Large areas of the sea floor in the Persian Gulf are composed of lithified carbonate sediment. That this cementation is contemporaneous and occurs within the present submarine environment has been proven by carbon dating, the presence of pottery and other artifacts within the lithified sediments, and other methods.
Although the chemistry of the processes resulting in lithification is unknown it would seem not to require any special conditions other than carbonate-saturated sea water. The process seems to be operating in areas of relatively normal salinity and temperatures in depths ranging down to 30 m. It is deduced that the principal physical factors involved are relatively low rates of sedimentation, sediment stability, and high initial permeability of the sediments.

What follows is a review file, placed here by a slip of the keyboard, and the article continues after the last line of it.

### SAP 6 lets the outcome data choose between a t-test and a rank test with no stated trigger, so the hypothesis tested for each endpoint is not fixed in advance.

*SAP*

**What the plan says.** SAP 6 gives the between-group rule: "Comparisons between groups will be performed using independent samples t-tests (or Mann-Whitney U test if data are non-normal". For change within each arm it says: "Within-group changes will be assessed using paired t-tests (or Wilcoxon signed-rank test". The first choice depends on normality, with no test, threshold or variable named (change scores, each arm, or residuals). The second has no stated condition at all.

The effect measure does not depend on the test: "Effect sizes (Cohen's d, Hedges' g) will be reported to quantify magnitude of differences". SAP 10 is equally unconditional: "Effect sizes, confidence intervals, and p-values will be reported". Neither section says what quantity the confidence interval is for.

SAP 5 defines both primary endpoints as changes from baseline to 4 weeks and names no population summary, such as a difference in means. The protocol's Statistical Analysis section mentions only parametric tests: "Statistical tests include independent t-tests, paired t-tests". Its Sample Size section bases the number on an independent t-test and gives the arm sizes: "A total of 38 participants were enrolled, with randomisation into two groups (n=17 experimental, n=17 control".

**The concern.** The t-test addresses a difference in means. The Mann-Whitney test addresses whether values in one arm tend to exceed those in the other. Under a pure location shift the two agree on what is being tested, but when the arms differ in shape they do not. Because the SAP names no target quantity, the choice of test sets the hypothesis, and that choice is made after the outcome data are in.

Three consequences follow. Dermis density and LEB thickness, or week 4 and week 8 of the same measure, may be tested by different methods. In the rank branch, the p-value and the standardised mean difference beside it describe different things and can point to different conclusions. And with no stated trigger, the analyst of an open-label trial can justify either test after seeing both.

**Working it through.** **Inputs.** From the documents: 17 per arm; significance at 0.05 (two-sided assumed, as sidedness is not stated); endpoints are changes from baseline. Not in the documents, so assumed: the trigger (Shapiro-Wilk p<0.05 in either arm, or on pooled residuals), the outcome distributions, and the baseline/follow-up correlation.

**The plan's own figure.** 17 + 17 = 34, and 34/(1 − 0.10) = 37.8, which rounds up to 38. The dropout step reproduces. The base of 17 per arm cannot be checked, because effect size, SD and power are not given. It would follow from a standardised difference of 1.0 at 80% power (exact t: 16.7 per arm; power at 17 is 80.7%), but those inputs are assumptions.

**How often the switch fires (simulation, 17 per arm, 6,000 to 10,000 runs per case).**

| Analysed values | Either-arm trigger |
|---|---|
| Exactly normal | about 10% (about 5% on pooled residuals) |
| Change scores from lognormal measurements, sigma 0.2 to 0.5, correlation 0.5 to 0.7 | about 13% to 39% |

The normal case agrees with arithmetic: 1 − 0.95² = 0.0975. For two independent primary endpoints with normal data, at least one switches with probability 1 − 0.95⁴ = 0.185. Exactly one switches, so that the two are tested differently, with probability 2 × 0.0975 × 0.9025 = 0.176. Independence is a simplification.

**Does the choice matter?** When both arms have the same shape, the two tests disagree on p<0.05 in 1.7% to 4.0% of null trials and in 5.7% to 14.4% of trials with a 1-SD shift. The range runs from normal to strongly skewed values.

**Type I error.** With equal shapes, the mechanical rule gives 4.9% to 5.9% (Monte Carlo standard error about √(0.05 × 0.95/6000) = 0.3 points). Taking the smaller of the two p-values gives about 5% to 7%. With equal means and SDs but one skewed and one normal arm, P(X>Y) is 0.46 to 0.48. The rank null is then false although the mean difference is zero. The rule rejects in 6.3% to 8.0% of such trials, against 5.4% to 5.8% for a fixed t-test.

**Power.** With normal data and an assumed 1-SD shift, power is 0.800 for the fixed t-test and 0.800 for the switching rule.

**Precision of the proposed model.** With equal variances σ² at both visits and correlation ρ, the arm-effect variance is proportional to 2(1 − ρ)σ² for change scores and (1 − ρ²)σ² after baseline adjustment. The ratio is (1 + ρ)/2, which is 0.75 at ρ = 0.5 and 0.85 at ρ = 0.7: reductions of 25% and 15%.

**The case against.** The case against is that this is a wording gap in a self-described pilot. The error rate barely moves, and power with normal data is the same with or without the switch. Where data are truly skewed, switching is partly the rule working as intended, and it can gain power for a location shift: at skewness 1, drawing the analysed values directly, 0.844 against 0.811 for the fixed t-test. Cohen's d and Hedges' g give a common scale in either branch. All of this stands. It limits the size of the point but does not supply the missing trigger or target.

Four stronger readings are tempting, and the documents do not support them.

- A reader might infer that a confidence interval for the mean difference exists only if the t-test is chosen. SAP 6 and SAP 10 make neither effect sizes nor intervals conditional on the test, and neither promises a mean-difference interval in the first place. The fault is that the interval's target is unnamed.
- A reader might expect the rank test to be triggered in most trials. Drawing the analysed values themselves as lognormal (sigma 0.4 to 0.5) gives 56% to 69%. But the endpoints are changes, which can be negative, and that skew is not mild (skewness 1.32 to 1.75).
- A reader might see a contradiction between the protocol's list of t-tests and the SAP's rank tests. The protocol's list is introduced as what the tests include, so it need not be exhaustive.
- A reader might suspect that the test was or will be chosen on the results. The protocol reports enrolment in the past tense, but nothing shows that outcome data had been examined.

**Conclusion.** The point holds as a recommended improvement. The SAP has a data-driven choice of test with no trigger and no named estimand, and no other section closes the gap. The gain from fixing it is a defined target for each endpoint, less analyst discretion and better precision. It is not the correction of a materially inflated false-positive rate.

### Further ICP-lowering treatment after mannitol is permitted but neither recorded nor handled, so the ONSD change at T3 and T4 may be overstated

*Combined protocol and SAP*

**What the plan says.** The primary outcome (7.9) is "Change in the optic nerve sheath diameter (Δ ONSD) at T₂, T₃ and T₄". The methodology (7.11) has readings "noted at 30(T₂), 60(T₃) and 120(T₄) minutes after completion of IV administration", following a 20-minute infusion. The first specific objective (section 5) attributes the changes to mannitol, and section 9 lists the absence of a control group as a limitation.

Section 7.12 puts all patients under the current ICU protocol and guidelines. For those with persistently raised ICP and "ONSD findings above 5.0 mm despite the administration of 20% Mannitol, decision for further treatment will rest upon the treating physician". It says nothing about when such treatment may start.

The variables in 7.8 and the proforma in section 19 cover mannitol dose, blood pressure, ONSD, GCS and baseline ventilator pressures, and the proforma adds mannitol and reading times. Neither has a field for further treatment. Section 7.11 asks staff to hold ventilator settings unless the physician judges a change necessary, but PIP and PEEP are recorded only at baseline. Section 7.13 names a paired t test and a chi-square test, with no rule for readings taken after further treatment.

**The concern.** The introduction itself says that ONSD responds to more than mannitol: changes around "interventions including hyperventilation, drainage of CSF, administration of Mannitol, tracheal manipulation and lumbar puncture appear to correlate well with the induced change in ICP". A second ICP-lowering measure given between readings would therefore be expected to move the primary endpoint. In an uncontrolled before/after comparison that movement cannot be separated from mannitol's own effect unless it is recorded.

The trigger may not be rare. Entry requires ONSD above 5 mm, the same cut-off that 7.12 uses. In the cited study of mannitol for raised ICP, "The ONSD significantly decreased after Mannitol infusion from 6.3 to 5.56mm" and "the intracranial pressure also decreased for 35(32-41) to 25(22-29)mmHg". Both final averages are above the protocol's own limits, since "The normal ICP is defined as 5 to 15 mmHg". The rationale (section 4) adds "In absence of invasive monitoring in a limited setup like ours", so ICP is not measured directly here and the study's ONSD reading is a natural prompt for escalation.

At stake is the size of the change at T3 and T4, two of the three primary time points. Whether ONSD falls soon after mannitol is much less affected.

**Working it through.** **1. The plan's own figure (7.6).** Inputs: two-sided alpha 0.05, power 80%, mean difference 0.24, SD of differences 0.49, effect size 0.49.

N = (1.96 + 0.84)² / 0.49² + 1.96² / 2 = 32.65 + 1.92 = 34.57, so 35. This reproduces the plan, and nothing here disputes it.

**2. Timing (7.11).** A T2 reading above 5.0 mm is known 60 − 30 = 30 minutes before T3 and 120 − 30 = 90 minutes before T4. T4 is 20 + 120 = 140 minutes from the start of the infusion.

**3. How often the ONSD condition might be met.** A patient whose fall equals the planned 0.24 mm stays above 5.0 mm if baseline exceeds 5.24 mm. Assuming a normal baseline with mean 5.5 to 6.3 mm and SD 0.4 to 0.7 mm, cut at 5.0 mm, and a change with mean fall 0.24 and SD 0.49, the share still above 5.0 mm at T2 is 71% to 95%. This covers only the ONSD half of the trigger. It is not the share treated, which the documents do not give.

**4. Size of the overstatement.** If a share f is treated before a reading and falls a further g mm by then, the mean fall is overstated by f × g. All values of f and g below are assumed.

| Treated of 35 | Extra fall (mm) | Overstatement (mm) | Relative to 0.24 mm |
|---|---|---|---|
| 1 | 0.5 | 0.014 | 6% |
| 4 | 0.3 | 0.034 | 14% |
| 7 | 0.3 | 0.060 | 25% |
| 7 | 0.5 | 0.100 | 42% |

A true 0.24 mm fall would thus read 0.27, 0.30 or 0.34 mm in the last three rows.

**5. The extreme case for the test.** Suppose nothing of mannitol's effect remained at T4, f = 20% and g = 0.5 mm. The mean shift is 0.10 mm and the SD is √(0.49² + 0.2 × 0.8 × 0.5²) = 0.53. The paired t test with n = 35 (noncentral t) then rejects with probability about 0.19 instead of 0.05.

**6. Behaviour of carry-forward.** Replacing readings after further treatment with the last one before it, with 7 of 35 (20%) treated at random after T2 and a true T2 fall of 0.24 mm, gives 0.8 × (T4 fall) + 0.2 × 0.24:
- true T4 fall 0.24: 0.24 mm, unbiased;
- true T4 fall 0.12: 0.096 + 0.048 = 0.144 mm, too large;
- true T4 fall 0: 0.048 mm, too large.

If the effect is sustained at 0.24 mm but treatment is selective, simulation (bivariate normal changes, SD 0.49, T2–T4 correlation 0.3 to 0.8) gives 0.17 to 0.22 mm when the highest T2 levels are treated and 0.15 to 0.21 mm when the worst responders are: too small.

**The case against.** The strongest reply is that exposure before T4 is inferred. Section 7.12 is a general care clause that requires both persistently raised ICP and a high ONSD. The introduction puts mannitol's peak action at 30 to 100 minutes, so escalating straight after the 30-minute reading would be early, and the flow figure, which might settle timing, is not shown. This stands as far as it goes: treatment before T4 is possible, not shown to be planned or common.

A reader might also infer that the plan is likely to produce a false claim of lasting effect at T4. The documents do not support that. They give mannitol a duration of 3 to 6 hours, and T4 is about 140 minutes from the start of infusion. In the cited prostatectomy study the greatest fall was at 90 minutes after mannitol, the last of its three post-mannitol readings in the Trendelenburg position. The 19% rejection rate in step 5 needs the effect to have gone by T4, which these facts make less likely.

The principal types of cement filling the intergranular spaces and locally replacing grains are aragonite (in several growth forms) and microcrystalline magnesium calcite. The aragonite cement seems to be unstable and has inverted locally to more stable calcite within the marine environment.
Lithification results indirectly in the production of several characteristic macro-structures, including superimposed bored surfaces, fine sediment overlying drusy cement, and several other features all of which in the past have been regarded as criteria for unconformity.